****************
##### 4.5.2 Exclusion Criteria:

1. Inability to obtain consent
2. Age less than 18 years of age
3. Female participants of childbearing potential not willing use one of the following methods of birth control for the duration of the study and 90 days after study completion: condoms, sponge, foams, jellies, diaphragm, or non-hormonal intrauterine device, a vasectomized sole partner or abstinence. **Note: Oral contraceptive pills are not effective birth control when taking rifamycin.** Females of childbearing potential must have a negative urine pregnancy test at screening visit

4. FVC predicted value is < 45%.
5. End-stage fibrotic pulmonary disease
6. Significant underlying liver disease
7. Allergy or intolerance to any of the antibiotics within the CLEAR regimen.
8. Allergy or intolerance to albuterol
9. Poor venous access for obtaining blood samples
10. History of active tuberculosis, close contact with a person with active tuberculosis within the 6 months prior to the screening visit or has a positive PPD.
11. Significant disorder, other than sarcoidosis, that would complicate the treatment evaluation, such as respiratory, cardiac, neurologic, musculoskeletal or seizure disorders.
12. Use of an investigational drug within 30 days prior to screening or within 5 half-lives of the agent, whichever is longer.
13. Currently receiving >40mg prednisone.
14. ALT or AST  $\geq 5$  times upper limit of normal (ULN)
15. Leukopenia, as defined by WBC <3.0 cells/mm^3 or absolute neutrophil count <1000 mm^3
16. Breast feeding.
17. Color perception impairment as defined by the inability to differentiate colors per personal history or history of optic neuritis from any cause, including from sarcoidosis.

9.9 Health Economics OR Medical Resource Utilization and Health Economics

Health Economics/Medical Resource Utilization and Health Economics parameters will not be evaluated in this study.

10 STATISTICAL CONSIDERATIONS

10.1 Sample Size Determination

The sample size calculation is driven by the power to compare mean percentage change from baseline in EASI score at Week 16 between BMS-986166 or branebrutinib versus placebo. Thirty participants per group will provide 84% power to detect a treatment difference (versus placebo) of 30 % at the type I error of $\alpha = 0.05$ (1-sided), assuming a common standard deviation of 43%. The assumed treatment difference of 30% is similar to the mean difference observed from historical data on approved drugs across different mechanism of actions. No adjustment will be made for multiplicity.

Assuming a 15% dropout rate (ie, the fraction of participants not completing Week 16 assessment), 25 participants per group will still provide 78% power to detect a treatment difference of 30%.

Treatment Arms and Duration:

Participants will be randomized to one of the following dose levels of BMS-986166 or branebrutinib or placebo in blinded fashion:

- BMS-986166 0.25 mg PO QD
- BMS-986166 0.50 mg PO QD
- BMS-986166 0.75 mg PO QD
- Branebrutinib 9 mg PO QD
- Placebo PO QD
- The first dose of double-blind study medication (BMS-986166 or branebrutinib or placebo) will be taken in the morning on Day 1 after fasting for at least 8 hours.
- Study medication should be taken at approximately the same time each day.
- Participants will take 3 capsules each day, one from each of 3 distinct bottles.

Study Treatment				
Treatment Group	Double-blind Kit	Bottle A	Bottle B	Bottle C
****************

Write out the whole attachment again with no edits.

##### 4.5.2 Exclusion Criteria:

1. Inability to obtain consent
2. Age less than 18 years of age
3. Female participants of childbearing potential not willing use one of the following methods of birth control for the duration of the study and 90 days after study completion: condoms, sponge, foams, jellies, diaphragm, or non-hormonal intrauterine device, a vasectomized sole partner or abstinence. **Note: Oral contraceptive pills are not effective birth control when taking rifamycin.** Females of childbearing potential must have a negative urine pregnancy test at screening visit

4. FVC predicted value is < 45%.
5. End-stage fibrotic pulmonary disease
6. Significant underlying liver disease
7. Allergy or intolerance to any of the antibiotics within the CLEAR regimen.
8. Allergy or intolerance to albuterol
9. Poor venous access for obtaining blood samples
10. History of active tuberculosis, close contact with a person with active tuberculosis within the 6 months prior to the screening visit or has a positive PPD.
11. Significant disorder, other than sarcoidosis, that would complicate the treatment evaluation, such as respiratory, cardiac, neurologic, musculoskeletal or seizure disorders.
12. Use of an investigational drug within 30 days prior to screening or within 5 half-lives of the agent, whichever is longer.
13. Currently receiving >40mg prednisone.
14. ALT or AST  $\geq 5$  times upper limit of normal (ULN)
15. Leukopenia, as defined by WBC <3.0 cells/mm^3 or absolute neutrophil count <1000 mm^3
16. Breast feeding.
17. Color perception impairment as defined by the inability to differentiate colors per personal history or history of optic neuritis from any cause, including from sarcoidosis.

9.9 Health Economics OR Medical Resource Utilization and Health Economics

Health Economics/Medical Resource Utilization and Health Economics parameters will not be evaluated in this study.

10 STATISTICAL CONSIDERATIONS

10.1 Sample Size Determination

The sample size calculation is driven by the power to compare mean percentage change from baseline in EASI score at Week 16 between BMS-986166 or branebrutinib versus placebo. Thirty participants per group will provide 84% power to detect a treatment difference (versus placebo) of 30 % at the type I error of $\alpha = 0.05$ (1-sided), assuming a common standard deviation of 43%. The assumed treatment difference of 30% is similar to the mean difference observed from historical data on approved drugs across different mechanism of actions. No adjustment will be made for multiplicity.

Assuming a 15% dropout rate (ie, the fraction of participants not completing Week 16 assessment), 25 participants per group will still provide 78% power to detect a treatment difference of 30%.

Treatment Arms and Duration:

Participants will be randomized to one of the following dose levels of BMS-986166 or branebrutinib or placebo in blinded fashion:

- BMS-986166 0.25 mg PO QD
- BMS-986166 0.50 mg PO QD
- BMS-986166 0.75 mg PO QD
- Branebrutinib 9 mg PO QD
- Placebo PO QD
- The first dose of double-blind study medication (BMS-986166 or branebrutinib or placebo) will be taken in the morning on Day 1 after fasting for at least 8 hours.
- Study medication should be taken at approximately the same time each day.
- Participants will take 3 capsules each day, one from each of 3 distinct bottles.

Study Treatment				
Treatment Group	Double-blind Kit	Bottle A	Bottle B	Bottle C